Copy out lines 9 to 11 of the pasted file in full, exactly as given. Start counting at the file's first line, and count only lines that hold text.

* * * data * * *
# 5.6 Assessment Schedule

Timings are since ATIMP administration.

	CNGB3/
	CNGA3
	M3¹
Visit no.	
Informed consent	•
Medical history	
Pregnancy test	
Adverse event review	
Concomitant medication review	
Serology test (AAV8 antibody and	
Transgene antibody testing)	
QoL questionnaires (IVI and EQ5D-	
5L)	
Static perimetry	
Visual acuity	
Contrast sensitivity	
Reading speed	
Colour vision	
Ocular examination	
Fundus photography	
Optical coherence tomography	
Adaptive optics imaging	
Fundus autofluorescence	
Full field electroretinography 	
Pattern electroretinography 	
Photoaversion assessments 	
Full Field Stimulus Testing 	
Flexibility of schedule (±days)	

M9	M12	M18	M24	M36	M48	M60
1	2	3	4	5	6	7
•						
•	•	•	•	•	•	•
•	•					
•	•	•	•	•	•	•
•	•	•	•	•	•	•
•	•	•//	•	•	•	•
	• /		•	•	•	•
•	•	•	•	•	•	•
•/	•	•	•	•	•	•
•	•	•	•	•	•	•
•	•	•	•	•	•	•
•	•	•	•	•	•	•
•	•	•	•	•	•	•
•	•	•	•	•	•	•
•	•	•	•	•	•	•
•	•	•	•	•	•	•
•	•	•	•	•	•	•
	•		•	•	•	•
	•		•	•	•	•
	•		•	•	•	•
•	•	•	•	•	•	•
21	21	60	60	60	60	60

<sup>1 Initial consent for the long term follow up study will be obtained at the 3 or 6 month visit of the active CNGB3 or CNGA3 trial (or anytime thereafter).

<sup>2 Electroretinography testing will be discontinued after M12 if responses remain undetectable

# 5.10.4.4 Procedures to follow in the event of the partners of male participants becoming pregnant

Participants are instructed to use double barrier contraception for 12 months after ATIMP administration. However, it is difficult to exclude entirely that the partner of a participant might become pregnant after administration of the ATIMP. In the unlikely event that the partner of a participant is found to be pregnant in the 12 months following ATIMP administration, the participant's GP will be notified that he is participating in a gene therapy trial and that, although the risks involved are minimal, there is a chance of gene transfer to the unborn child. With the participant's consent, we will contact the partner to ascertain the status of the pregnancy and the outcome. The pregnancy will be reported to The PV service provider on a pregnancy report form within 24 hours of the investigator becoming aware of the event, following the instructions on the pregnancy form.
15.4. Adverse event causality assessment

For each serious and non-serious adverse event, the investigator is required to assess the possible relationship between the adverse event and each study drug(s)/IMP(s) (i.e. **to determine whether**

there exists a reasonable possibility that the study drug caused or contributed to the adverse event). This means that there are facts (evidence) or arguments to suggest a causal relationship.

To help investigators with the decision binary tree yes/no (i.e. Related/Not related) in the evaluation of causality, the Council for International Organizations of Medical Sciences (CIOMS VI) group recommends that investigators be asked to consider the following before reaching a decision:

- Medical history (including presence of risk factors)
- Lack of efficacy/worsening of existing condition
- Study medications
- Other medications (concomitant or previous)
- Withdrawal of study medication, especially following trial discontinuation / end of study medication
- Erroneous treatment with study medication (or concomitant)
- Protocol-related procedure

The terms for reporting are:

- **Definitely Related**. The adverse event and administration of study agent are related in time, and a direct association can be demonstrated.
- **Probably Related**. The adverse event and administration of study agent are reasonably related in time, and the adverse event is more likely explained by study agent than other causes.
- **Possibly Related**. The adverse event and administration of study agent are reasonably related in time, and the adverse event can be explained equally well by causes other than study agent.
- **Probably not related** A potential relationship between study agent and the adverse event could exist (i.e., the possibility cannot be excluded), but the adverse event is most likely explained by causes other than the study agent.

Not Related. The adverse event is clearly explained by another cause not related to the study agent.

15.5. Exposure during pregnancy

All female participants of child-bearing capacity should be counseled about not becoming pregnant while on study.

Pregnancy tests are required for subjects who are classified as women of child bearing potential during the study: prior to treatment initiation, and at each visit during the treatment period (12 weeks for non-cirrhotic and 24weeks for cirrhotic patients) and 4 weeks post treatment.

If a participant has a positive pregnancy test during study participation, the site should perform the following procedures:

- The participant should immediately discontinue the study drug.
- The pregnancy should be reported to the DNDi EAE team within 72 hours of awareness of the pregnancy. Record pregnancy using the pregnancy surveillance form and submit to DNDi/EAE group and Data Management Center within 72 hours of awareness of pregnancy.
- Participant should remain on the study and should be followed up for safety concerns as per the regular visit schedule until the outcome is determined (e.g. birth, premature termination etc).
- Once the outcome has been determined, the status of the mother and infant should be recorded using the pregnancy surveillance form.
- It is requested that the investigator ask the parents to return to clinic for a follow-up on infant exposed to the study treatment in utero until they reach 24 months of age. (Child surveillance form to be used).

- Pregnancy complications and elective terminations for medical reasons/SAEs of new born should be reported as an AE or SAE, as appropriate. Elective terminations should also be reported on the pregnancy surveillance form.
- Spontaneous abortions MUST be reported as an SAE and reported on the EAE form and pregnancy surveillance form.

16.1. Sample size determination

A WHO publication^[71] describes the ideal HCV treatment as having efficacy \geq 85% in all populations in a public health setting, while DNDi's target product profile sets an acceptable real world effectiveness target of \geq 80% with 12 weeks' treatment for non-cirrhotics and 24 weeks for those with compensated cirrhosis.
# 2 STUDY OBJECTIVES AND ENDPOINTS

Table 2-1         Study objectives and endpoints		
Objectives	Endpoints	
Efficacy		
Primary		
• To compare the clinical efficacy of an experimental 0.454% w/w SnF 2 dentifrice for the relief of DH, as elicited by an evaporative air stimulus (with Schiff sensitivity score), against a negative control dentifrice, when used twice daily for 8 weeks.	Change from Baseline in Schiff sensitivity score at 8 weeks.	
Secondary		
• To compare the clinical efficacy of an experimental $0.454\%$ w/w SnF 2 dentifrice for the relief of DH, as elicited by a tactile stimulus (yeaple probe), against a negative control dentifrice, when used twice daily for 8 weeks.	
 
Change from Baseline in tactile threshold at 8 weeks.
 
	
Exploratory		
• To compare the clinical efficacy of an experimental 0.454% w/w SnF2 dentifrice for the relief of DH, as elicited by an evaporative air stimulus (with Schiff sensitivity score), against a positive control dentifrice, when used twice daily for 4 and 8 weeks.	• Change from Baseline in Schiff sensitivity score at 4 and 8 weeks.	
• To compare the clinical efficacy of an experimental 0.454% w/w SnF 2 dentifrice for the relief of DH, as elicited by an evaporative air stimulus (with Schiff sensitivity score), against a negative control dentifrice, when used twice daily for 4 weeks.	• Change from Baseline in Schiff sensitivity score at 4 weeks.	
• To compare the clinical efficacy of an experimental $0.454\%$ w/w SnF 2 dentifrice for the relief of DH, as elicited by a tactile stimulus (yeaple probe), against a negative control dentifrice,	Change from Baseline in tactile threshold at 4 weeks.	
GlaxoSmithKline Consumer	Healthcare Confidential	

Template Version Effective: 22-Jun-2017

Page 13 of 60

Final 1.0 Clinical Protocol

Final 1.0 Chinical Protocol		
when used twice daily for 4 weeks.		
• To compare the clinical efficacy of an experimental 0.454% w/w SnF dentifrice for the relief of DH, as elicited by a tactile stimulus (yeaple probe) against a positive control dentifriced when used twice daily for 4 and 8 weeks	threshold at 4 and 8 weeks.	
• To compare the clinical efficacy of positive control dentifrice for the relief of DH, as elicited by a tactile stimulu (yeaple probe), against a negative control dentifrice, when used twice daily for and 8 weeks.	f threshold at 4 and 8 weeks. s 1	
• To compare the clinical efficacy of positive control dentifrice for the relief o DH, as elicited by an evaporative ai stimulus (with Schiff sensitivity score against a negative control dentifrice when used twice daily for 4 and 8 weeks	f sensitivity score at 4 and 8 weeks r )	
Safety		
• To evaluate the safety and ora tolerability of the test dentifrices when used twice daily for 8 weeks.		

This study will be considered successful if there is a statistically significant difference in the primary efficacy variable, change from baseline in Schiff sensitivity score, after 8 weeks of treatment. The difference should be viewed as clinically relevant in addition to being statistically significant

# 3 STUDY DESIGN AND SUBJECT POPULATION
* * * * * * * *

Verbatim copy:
Pregnancy test	
Adverse event review	
Concomitant medication review	